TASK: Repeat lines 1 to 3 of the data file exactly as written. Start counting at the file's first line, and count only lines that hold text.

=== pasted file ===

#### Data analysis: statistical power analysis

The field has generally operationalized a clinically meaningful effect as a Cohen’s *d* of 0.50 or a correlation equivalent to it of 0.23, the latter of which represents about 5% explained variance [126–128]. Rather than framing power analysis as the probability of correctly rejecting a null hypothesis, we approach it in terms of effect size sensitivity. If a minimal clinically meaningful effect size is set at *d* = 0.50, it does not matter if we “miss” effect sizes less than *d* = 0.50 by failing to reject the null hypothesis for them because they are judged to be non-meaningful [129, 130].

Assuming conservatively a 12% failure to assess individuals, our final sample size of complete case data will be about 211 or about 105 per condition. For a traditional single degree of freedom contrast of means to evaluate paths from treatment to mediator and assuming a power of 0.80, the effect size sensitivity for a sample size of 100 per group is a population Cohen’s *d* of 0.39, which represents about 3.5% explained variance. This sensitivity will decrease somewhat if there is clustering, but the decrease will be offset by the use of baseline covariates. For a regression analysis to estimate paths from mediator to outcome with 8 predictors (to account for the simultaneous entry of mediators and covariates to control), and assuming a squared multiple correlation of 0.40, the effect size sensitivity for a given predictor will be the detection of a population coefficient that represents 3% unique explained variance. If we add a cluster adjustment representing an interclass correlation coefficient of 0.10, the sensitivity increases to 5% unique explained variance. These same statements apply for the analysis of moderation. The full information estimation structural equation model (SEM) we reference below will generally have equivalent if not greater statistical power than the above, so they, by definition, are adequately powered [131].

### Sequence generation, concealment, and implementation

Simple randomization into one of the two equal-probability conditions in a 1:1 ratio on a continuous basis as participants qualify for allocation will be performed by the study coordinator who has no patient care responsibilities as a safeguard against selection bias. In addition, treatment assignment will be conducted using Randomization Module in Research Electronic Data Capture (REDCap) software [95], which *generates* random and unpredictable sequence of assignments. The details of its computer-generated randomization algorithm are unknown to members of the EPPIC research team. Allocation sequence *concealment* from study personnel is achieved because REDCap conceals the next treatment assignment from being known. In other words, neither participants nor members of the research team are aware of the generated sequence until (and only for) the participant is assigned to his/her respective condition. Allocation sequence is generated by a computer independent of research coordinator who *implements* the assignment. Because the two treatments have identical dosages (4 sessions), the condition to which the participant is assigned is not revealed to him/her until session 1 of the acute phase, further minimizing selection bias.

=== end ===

#### Data analysis: statistical power analysis

The field has generally operationalized a clinically meaningful effect as a Cohen’s *d* of 0.50 or a correlation equivalent to it of 0.23, the latter of which represents about 5% explained variance [126–128]. Rather than framing power analysis as the probability of correctly rejecting a null hypothesis, we approach it in terms of effect size sensitivity. If a minimal clinically meaningful effect size is set at *d* = 0.50, it does not matter if we “miss” effect sizes less than *d* = 0.50 by failing to reject the null hypothesis for them because they are judged to be non-meaningful [129, 130].

Assuming conservatively a 12% failure to assess individuals, our final sample size of complete case data will be about 211 or about 105 per condition. For a traditional single degree of freedom contrast of means to evaluate paths from treatment to mediator and assuming a power of 0.80, the effect size sensitivity for a sample size of 100 per group is a population Cohen’s *d* of 0.39, which represents about 3.5% explained variance. This sensitivity will decrease somewhat if there is clustering, but the decrease will be offset by the use of baseline covariates. For a regression analysis to estimate paths from mediator to outcome with 8 predictors (to account for the simultaneous entry of mediators and covariates to control), and assuming a squared multiple correlation of 0.40, the effect size sensitivity for a given predictor will be the detection of a population coefficient that represents 3% unique explained variance. If we add a cluster adjustment representing an interclass correlation coefficient of 0.10, the sensitivity increases to 5% unique explained variance. These same statements apply for the analysis of moderation. The full information estimation structural equation model (SEM) we reference below will generally have equivalent if not greater statistical power than the above, so they, by definition, are adequately powered [131].